Here's a curious thing: I've noticed that, in most of
the houses my family lived in over the years, there was
my present abode began on Monday 12th June 1972, but
we didn't actually move in until Wednesday 14th. "Why?"
you may ask. I assume that the 14th was the earliest date
that we and the family with whom we swapped houses
could jointly book our removal vans.
we should have, and moved into our new one the corres-
ponding period of time later than we were supposed to. As
for our previous domicile before that, we were meant to take
possession on October 28th 1965, but didn't do so until ten
days later. That means I was cheated out of my first Hallow-
e'en in what became my new house, but had an extra one in
its predecessor. "So what's your point, you nutter?" I
seem to hear you all enquire of me in unison.
what subtle way it might have affected (if at all) my per-
ceptions and memories of those times and places if events
had unfolded in the way they were meant to? I had seven
birthdays and seven Christmases in that house, but only six
Hallowe'ens. If we'd moved in on the official date, I'd have
had the full complement of seven All Hallows' Eves. How-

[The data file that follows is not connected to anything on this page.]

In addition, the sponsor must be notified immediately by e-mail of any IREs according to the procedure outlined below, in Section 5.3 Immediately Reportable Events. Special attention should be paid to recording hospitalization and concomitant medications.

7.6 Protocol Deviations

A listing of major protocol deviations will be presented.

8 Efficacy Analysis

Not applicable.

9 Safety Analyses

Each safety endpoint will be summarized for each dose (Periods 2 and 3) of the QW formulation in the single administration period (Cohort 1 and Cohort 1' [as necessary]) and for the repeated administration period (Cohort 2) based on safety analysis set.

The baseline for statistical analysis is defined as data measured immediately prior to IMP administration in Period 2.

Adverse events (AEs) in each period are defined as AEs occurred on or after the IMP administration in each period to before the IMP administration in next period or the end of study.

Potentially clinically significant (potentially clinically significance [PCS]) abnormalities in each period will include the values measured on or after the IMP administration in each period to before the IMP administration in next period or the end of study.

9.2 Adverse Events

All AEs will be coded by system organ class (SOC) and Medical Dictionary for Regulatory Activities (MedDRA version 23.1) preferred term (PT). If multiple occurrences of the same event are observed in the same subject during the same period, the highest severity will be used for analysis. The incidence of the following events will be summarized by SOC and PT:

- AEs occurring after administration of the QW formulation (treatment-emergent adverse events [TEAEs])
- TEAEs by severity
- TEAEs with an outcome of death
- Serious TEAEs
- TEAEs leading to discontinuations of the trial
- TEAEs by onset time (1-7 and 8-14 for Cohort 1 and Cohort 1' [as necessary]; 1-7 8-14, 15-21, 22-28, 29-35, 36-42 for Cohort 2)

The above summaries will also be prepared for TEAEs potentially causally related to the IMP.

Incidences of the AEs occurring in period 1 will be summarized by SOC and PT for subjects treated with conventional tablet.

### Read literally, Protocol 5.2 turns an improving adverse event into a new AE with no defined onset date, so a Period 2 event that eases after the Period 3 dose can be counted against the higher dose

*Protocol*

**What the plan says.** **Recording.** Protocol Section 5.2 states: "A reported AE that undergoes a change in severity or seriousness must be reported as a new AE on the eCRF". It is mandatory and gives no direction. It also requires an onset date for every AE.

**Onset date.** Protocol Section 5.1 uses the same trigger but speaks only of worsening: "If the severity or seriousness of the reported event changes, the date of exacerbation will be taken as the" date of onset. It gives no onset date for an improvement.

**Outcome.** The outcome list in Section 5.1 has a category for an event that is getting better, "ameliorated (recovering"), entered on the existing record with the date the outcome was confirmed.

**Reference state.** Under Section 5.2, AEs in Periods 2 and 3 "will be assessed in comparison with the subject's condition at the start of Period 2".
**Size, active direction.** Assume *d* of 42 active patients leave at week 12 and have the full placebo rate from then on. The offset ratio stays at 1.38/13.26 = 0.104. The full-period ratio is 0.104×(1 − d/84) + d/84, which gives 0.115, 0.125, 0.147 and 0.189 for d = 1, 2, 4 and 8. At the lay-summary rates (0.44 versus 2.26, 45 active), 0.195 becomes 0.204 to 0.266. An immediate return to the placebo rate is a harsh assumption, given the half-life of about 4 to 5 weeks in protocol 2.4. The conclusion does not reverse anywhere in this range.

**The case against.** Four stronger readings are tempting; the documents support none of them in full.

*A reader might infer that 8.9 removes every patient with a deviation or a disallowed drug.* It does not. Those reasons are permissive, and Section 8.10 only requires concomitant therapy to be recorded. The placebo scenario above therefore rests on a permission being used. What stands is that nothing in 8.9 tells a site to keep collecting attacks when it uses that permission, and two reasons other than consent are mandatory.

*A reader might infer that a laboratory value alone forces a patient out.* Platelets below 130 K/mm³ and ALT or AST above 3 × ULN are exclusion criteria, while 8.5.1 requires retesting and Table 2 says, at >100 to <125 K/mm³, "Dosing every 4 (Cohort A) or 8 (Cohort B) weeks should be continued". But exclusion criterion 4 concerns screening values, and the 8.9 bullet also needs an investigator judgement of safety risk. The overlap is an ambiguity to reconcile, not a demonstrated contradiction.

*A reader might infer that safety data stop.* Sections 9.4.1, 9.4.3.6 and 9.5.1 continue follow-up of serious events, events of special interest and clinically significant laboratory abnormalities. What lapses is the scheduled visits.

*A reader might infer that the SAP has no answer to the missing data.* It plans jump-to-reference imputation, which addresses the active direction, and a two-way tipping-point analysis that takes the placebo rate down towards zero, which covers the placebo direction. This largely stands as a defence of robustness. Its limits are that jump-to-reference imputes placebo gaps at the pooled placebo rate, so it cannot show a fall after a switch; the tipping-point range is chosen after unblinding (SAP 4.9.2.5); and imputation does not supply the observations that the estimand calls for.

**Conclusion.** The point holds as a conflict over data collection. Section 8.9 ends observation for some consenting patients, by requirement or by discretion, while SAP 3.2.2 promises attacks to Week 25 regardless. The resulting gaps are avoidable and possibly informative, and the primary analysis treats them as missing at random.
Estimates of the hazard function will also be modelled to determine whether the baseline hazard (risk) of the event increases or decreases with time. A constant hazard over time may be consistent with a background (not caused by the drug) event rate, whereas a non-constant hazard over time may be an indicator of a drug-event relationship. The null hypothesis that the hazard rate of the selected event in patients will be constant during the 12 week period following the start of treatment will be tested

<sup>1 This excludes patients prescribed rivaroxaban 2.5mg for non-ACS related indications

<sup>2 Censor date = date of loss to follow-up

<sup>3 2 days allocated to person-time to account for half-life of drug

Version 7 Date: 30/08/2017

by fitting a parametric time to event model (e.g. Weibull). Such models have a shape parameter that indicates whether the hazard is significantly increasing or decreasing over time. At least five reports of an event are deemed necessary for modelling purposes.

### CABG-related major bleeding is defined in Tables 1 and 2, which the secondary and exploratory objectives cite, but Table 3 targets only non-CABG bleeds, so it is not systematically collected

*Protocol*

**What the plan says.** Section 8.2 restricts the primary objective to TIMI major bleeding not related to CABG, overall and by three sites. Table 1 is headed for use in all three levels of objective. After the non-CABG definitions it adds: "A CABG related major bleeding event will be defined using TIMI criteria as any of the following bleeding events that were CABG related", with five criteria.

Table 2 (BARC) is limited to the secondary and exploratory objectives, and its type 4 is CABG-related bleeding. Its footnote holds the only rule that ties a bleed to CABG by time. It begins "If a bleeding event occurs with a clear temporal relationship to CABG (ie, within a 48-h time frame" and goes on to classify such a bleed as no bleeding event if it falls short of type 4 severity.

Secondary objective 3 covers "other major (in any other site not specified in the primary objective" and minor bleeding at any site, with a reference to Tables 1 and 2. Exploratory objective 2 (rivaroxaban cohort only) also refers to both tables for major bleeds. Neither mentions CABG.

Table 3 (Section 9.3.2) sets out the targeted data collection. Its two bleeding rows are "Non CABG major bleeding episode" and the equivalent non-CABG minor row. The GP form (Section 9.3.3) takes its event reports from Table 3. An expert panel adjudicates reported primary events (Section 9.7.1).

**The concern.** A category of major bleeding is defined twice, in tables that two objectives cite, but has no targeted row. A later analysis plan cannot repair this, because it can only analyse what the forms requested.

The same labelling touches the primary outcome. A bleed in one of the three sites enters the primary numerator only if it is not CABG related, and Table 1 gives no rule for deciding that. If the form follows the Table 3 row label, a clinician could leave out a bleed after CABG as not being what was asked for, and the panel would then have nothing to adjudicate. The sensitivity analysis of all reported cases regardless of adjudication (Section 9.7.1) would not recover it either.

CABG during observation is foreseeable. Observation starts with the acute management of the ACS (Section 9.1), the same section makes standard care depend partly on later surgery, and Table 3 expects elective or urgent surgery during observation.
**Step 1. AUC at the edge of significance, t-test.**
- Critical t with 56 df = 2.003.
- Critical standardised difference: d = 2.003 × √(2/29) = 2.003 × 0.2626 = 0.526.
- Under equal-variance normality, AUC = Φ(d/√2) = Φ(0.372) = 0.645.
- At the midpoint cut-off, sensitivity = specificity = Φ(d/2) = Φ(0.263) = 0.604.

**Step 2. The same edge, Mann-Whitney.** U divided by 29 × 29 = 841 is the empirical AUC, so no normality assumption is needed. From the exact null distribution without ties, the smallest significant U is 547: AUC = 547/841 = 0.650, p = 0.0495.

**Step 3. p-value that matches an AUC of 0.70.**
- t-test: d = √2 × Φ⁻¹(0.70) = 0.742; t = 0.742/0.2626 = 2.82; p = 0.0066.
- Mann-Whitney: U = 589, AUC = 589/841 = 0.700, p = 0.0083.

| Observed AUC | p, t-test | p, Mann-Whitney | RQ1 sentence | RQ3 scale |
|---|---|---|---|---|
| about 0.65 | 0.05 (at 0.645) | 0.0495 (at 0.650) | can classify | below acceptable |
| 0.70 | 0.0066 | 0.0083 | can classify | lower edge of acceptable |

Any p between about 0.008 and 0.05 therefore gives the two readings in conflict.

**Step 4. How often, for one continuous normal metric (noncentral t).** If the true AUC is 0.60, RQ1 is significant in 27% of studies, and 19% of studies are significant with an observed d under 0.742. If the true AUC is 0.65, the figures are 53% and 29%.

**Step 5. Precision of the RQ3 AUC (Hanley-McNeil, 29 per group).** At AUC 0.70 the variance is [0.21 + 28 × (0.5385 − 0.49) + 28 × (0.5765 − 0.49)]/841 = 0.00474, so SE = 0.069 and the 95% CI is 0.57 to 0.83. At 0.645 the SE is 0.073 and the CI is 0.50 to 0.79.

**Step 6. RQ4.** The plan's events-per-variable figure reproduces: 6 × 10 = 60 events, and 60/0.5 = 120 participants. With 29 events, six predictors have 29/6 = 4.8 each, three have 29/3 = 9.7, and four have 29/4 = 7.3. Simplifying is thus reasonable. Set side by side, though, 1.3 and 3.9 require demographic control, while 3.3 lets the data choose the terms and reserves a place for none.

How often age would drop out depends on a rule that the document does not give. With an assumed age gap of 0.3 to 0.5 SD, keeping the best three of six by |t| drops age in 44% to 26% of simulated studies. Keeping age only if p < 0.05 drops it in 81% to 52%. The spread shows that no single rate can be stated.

ever, I'd only have had one in the previous house if things
had gone as the council had prescribed, and only one
birthday - whereas my next birthday fell on flitting
day, meaning it belongs to both houses.
Does it make any difference though? That's just
it, I don't know. Part of me says no, another part can't
help but wonder if it might have, because on such seem-
ingly inconsequential events, the repercussions can be po-
tentially immense. For example, if I'd lived in my new home
from the official date we were supposed to have moved in, a
speeding car taking a corner too fast might've knocked me
down, and then I wouldn't be here now boring you with
this tedious exercise in pointless 'what ifs'. However,
because we didn't take up residence until ten days
later, that possible fate was avoided.
Yeah, that's an extreme example, and not quite the
direction I intended to take. What I was trying to get at
is this: if we have a different sense of our own history, can
it affect the way we participate in our own future, and, if so,
in some peculiar way, affect that future to such an extent that
it wouldn't unfold in the manner that it did? (Looking at what
was once our future in the past tense of course.) Yes, I know
that's kind of vague, but it's the best my aged and addled
mind can manage, alas. Hopefully, you'll be able
to see the target I'm aiming for.
If so, feel free to jump in with your thoughts and
theories in our captivating comments section.